Dendritic cells (DCs) are the primary cell responsible for priming nave T cells, which is the first step in initiating T cell-dependent adaptive immunity, making them ideal targets for therapeutic modulation of immune responses. The short lifespan of DCs provides a powerful mechanism to regulate their activity and the anti- apoptotic and pro-apoptotic proteins BCL2 and BCL2L11 (also known as BIM) form a molecular clock to delimit activated DC lifespan. Defining transcriptional mechanisms controlling expression of these factors will identify novel pathways that could be targeted to tailor adaptive immunity through manipulation of DC lifespan. Long noncoding RNAs (lncRNAs) do not encode proteins but instead can function as effector molecules to regulate transcription. We recently discovered a conserved lncRNA that we named Morrbid (myeloid RNA repressor of BCL2L11 induced death) that controls granulocyte cell lifespan through the regulation of Bcl2l11 expression. Given the short half-life of DCs and the role of BCL2L11 in controlling DC survival, we predicted that Morrbid also controls DC lifespan. Indeed, Morrbid-/- DCs rapidly undergo apoptosis when activated. Scientific premise: Since deletion of Morrbid decreases DC survival and reduced DC lifespan impairs adaptive immunity we hypothesize that the lncRNA Morrbid is required for the survival of activated DCs to initiate robust T cell-mediated immune responses. Preliminary experiments in mice show that Morrbid-/- DCs are impaired in their ability to activate T cells in vivo.
In aim 1 we will test whether the loss of Morrbid alters the survival of different lung DC subsets in vivo after intranasal delivery of lipopolysaccharide (LPS). We will test whether DC apoptosis caused by loss of Morrbid reduces the DC trafficking of fluorescent antigen to the mediastinal lymph node from the lung. Finally, using different DC activators and genetic rescue experiments, we will test whether increased apoptosis of Morrbid-/- DCs is dependent on BCL2L11. These experiments will determine if Morrbid regulates DC survival upon activation with different stimuli through regulation of BCL2L11 and will reveal if loss of Morrbid impairs antigen trafficking by DCs.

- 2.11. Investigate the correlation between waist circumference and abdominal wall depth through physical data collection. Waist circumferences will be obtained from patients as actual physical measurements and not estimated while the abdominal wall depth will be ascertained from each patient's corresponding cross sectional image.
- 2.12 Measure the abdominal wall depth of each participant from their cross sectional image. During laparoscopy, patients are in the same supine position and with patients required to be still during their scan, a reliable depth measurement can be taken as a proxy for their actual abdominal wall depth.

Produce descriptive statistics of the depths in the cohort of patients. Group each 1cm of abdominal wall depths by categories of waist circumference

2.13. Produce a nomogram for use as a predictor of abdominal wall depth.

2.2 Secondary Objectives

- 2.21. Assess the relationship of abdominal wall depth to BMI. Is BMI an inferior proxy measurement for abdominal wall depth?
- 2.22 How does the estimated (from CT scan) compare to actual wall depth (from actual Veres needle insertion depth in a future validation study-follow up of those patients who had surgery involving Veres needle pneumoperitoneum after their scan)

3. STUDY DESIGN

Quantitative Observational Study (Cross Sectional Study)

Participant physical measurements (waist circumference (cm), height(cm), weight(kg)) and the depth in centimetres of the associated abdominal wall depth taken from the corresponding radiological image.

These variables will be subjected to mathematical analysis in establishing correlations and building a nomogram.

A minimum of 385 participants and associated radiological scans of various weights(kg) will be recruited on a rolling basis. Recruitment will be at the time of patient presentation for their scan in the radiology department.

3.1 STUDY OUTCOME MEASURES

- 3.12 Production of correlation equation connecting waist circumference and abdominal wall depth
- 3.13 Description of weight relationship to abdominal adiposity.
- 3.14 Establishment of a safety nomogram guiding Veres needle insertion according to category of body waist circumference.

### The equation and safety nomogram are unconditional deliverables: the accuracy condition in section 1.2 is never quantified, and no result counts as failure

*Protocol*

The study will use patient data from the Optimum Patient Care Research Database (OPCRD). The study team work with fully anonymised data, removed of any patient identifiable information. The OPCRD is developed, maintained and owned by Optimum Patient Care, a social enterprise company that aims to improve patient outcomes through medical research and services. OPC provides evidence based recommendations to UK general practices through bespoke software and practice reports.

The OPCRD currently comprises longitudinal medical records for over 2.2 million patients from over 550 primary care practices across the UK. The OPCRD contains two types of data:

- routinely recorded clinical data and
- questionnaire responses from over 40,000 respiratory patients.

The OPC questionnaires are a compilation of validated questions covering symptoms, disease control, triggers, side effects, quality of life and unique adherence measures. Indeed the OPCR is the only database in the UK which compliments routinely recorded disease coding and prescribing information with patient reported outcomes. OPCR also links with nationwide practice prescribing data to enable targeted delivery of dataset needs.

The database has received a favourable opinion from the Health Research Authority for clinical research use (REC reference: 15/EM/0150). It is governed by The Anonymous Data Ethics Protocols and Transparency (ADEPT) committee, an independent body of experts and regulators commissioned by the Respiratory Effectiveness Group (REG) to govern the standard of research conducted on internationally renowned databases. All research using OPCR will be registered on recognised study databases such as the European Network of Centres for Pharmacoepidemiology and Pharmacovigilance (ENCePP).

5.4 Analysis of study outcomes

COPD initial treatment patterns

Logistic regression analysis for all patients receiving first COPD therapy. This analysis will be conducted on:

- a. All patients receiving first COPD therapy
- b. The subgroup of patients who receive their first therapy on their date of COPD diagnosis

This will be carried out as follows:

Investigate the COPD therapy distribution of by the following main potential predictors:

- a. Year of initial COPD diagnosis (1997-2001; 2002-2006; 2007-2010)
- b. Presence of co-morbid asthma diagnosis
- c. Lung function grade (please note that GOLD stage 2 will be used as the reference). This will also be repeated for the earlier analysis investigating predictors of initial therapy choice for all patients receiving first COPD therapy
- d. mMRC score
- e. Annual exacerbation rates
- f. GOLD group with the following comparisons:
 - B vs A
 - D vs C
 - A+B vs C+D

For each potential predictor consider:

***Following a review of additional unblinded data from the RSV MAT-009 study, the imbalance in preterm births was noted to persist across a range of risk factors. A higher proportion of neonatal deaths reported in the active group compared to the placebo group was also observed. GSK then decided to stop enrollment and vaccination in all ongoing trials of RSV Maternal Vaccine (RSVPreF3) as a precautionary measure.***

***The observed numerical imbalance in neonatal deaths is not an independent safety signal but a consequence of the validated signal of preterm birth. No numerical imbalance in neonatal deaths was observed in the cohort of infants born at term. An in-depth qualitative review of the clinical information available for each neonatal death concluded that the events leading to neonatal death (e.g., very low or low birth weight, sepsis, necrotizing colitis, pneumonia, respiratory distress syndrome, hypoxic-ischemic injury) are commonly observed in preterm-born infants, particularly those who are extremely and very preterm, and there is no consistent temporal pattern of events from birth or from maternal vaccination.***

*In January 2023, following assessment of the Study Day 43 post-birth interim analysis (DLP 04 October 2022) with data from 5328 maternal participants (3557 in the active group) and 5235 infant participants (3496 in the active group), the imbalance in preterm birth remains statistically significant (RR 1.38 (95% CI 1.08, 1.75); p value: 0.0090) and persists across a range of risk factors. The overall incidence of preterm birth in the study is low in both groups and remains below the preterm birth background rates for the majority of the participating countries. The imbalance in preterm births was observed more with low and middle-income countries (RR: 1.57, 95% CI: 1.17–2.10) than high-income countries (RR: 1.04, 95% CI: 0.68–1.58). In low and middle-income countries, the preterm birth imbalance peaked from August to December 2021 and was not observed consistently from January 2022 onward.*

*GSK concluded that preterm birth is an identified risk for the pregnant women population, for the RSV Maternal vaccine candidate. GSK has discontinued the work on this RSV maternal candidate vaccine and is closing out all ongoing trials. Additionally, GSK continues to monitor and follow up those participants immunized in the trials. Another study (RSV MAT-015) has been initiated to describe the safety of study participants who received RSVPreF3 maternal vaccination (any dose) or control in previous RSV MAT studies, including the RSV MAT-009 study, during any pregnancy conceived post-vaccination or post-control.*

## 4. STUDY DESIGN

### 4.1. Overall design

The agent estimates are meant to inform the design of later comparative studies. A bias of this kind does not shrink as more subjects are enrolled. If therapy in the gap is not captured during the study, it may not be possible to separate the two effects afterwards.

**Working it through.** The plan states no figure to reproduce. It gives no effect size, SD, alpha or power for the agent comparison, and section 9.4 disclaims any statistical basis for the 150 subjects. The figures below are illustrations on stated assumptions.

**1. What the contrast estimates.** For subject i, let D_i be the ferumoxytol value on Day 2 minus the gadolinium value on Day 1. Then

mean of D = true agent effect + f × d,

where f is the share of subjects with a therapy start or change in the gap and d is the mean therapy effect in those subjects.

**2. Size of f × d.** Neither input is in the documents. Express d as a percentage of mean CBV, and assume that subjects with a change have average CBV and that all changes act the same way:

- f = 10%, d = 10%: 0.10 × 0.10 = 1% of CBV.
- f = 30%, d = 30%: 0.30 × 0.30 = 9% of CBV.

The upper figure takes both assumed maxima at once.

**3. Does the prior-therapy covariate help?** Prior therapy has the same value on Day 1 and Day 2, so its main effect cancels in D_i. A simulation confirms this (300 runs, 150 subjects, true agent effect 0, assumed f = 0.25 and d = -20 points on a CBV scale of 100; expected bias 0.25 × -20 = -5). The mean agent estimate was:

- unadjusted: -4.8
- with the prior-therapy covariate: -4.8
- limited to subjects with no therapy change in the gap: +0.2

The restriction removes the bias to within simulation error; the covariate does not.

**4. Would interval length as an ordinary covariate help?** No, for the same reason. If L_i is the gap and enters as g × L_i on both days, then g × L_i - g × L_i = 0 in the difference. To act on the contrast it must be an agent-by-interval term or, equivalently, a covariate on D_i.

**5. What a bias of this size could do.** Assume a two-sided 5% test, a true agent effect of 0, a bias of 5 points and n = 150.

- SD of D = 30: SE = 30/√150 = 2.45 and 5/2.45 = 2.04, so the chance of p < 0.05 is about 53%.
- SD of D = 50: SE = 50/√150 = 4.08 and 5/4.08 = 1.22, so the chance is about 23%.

In aim 2 we will test the requirement for DC Morrbid in adaptive immune responses. We will test the ability of Morrbid-/- bone marrow derived DCs to activate CD4 and CD8 TCR transgenic T cells in vitro and the ability of endogenous Morrbid-/- DCs to activate transgenic T cells in vivo. In mixed bone marrow chimeras, in which Morrbid deficiency is isolated to the DC compartment, we will test the requirement for Morrbid in initiating T cell and B cell responses in a model of allergic airway disease. These experiments will determine if Morrbid-/- DCs can process and present antigen, and will test whether they are impaired in their ability to initiate adaptive responses in vitro and in vivo. Impact: This work will elucidate mechanisms controlling DC survival, which could lead to the development of methodologies to manipulate DC lifespan and therefore adaptive immunity; extending DC lifespan could increase adaptive responses potentially boosting the efficacy of vaccination protocols and improving DC based cancer immunotherapies.
Dendritic cells (DCs) are sentinels of the immune system that patrol tissues and on encountering an invading organism or tissue damage, they activate nave T cells to initiate adaptive immune responses. This essential function contributes to both protective and harmful immune responses. We recently discovered a conserved long non-coding RNA named Morrbid that is required for DC survival and DC-controlled immunity. Understanding how Morrbid controls DC lifespan could identify pathways that when targeted would allow manipulation of DC survival to tailor immune responses.